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memory profiling

Oliver Beckstein edited this page Jun 12, 2019 · 3 revisions

As a developer or user you sometimes want to find out where your code consumes memory. Or you suspect that the code "leaks memory", i.e., memory is not marked as available even after the data structures that occupy it are not longer needed. In Python there are a number of so-called memory profilers available. Here we introduce memory-profiler.


See the memory-profiler home page. Either from conda-forge

conda install -c conda-forge memory_profiler

or via pip

pip install -U memory_profiler


Collecting data

In short: Decorate functions with @profile and run your code with memory_profiler. Two convenient ways to do this:

  1. load the module during execution
python -m memory_profiler
  1. use the included mprof script and run
mprof run

This will create a line-by-line summary similar to line_profiler.

For other ways to run see memory-profiler.


You can also generate plots of the timeseries of memory usage with

mprof run
mprof plot

Example: Does the MemoryReader leak memory

I tested the memory reader (in 0.19.2 on Python 3.6 on macOS) to see if there were some obvious memory leaks.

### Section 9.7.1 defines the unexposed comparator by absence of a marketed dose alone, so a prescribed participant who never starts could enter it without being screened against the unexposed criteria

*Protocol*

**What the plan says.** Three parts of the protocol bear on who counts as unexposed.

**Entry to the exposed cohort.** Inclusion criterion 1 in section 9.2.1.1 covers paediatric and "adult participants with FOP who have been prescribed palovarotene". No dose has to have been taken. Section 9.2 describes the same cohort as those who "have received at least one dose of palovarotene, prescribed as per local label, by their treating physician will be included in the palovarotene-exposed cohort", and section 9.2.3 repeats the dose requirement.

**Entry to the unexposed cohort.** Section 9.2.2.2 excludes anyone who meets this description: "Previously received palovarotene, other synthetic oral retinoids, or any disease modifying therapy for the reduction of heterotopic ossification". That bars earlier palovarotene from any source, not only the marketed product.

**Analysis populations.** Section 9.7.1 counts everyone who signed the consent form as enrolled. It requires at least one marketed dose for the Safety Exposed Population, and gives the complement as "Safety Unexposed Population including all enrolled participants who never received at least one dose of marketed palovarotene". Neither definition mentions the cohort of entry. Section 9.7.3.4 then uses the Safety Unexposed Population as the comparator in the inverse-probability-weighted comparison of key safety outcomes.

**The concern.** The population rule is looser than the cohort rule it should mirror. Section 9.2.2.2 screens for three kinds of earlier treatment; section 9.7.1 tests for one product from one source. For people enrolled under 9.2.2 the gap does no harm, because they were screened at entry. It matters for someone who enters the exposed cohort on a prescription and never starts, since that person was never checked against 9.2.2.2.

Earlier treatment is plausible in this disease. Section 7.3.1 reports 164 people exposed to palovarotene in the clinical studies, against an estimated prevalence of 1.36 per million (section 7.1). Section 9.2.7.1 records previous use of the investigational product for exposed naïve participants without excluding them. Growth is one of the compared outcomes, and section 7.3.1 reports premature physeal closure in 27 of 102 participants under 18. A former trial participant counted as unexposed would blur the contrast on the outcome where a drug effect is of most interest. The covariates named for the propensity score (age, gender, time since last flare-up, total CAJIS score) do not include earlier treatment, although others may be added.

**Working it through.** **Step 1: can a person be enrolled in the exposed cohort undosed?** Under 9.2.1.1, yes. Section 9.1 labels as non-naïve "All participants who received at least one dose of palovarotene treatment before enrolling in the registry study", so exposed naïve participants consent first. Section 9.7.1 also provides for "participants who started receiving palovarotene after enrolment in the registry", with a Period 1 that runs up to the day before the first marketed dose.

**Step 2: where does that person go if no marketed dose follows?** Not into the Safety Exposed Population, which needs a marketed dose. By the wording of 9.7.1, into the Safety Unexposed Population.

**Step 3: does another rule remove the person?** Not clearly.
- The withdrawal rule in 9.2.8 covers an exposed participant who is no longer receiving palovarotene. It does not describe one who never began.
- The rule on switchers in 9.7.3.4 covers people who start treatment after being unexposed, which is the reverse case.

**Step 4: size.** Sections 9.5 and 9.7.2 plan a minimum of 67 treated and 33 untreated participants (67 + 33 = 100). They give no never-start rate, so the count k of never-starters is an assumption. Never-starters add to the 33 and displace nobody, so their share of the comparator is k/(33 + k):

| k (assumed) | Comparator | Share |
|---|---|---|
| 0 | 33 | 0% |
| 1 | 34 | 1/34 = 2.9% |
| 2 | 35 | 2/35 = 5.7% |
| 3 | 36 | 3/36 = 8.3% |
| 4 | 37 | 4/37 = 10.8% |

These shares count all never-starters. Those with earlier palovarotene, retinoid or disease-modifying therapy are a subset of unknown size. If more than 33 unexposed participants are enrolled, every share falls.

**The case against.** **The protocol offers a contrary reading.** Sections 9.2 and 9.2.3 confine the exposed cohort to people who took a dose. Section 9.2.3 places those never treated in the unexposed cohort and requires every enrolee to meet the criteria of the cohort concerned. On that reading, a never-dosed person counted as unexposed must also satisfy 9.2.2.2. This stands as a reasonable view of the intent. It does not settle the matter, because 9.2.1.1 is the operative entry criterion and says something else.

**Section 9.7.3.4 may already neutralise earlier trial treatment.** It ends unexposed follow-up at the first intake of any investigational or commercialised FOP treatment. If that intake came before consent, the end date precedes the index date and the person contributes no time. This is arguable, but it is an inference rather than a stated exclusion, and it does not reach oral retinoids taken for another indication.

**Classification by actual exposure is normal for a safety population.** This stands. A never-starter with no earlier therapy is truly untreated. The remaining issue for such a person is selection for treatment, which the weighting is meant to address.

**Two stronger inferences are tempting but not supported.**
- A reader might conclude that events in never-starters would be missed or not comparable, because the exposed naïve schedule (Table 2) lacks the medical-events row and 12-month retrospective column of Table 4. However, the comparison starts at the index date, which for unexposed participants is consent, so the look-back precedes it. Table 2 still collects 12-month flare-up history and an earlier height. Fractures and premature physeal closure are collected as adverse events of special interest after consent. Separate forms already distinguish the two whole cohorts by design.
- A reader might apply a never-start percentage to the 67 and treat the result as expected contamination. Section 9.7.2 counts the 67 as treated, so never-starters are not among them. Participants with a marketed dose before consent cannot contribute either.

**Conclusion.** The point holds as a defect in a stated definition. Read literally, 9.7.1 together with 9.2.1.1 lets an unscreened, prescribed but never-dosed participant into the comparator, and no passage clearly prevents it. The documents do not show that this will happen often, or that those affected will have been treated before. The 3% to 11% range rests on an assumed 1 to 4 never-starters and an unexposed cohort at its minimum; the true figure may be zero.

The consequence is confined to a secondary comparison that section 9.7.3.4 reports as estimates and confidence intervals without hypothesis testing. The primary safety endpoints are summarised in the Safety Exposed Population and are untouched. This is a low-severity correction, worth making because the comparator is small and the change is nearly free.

I use the script The script loads the NhaA equilibrium dataset, which is about 1 GB in size (as compressed XTC). It first runs a simple analysis three times with the normal XTCReader. It then runs the same analysis another three times but first loads the trajectory into memory. (I load the whole trajectory ainto memory to stress the memory and then skip every 10th step during the analysis; for performance one would instead read every 10th step into memory and then analyze all frames.) This was run on a laptop with 8 GB of RAM and a SSD disk.

I used memory_profiler to obtain memory data:

mprof run


mprof plot


One can look at the line-by-line report but more interesting is the time course. The first one is with del u; gc.collect() enabled. The memory goes up when transfer_to_memory happens (in the run() function) and then goes down when I manually garbage collect.

Time trace of memory consumption with manual garbage collection.

The second one with automatic gc shows that python releases memory when it wants to... I don't understand why the total max memory is a bit different.

Time trace of memory consumption with Python's automatic garbage collection.

In both cases, however, it looks as if it releases (almost) all memory. I assume that the very small difference at the end has more got to do with the sampling interval of 0.1 s than a memory leak.

My conclusion from the simple test is that there's not a massive memory leak in the MemoryReader.

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